• Consider Extended Replacement Cost Coverage: Some insurance companies offer extended replacement cost coverage, which provides additional protection beyond the stated policy limits. This can help ensure you’re fully covered in the event of a total loss.

  • Understand Your Deductibles: Be aware of your deductible amounts and how they can impact your out-of-pocket expenses in the event of a claim.

  • Work with a Knowledgeable Agent: Partner with an experienced insurance agent who can guide you through the process of determining the appropriate coverage levels and explain the implications of the 80% rule.


The 80% rule in home insurance is a critical concept that homeowners should be aware of. By understanding and adhering to this rule, you can ensure that you have adequate coverage for your home and avoid potential penalties or gaps in coverage. Remember to review your policy regularly, update your coverage as needed, and work closely with your insurance agent to make informed decisions about your homeowners insurance.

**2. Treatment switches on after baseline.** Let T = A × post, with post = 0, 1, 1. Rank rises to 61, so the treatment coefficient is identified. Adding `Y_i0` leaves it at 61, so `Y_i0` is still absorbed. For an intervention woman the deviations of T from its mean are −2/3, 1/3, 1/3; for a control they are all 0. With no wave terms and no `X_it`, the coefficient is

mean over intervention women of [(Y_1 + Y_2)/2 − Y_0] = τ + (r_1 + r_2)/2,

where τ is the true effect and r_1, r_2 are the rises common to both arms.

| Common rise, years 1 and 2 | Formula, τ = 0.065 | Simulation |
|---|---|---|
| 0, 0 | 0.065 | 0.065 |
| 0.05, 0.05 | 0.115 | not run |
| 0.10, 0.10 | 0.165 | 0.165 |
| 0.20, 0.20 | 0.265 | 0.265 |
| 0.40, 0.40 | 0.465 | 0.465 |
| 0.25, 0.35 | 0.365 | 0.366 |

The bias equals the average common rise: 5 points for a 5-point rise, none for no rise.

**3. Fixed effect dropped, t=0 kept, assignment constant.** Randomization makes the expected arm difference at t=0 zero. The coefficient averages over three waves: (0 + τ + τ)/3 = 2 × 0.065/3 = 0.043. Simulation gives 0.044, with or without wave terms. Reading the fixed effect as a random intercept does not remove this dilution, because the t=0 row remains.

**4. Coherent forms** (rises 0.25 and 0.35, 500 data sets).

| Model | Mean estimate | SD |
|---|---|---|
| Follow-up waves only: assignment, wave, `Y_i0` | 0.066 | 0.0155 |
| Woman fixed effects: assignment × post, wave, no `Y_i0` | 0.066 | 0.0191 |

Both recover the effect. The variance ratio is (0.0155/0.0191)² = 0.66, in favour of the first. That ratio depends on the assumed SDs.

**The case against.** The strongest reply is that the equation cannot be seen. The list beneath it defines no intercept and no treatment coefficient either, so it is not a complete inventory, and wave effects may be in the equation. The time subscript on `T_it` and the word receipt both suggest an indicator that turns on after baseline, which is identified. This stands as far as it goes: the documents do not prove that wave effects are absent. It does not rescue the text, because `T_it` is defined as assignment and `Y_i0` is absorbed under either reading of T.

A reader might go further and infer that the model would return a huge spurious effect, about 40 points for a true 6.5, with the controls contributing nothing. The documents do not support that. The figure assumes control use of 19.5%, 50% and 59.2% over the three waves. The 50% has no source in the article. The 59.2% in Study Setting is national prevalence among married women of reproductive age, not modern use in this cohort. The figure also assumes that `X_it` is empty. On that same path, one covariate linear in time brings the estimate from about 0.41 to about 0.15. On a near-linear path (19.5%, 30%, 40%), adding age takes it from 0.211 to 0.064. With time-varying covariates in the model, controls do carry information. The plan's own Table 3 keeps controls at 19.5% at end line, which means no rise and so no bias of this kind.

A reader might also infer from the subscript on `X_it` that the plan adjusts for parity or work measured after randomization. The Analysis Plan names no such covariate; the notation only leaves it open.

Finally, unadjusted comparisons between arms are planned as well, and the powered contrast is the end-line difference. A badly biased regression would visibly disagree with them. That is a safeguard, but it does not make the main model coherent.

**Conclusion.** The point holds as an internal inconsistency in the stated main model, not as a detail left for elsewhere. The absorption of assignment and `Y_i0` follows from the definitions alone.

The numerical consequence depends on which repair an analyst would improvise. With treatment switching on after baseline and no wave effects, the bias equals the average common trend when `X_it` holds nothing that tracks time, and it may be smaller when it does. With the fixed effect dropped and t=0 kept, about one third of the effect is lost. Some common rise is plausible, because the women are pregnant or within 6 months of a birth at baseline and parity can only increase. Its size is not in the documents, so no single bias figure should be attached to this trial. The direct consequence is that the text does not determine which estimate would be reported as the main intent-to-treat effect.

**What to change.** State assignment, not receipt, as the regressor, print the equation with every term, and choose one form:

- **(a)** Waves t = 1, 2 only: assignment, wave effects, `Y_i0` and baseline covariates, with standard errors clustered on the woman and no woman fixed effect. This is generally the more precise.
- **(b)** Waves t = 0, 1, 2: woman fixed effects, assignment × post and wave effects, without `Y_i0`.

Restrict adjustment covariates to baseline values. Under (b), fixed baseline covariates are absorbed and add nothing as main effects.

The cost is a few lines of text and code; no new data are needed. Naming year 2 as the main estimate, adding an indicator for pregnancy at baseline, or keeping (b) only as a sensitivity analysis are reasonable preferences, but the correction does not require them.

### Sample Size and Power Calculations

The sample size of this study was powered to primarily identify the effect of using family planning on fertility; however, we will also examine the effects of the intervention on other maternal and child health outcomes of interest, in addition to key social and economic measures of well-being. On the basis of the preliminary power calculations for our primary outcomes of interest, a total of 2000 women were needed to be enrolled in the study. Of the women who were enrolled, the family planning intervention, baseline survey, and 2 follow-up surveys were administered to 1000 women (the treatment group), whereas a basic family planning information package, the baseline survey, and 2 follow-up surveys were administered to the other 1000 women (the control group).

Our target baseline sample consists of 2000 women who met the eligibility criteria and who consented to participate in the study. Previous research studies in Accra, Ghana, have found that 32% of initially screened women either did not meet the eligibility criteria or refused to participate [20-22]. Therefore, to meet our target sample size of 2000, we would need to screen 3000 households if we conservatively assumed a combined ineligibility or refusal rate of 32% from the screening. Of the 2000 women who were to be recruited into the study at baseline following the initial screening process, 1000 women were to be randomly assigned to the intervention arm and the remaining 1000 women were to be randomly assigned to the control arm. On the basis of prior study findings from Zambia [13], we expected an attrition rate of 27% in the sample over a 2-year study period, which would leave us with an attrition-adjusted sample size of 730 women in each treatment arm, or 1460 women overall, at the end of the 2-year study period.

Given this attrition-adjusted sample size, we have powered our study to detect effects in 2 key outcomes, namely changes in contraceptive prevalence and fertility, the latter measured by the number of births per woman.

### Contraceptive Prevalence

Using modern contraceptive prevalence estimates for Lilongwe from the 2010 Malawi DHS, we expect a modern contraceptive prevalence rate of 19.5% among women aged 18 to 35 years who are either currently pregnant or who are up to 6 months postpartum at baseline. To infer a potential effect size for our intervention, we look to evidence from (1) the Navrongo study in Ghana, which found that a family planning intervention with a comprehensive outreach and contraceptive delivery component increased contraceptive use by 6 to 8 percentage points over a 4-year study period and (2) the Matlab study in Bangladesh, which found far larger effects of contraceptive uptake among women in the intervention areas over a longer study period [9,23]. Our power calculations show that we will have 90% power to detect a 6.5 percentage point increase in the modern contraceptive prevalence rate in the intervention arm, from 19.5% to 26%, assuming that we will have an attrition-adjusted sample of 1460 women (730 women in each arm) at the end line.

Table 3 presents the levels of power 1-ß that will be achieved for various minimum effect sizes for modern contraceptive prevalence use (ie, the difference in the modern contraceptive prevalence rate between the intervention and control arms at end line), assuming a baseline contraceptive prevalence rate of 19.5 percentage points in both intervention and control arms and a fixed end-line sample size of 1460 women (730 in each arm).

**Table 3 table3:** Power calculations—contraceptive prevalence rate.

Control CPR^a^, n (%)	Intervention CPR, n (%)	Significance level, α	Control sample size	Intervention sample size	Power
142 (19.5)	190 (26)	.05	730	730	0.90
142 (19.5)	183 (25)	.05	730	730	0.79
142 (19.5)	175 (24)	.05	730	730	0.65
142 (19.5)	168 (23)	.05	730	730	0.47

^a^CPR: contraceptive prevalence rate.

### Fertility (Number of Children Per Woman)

What is the 80% Rule on Home Insurance


How to calculate 80 20 rule for insurance?

To meet the 80% rule, if your home has a total replacement cost value of $400,000, you’d need to purchase $320,000 in coverage (80% of 400,000). If you fail to meet this rule, you won’t be covered for the entirety of damages and instead will have to pay out-of-pocket to cover a portion of the expenses.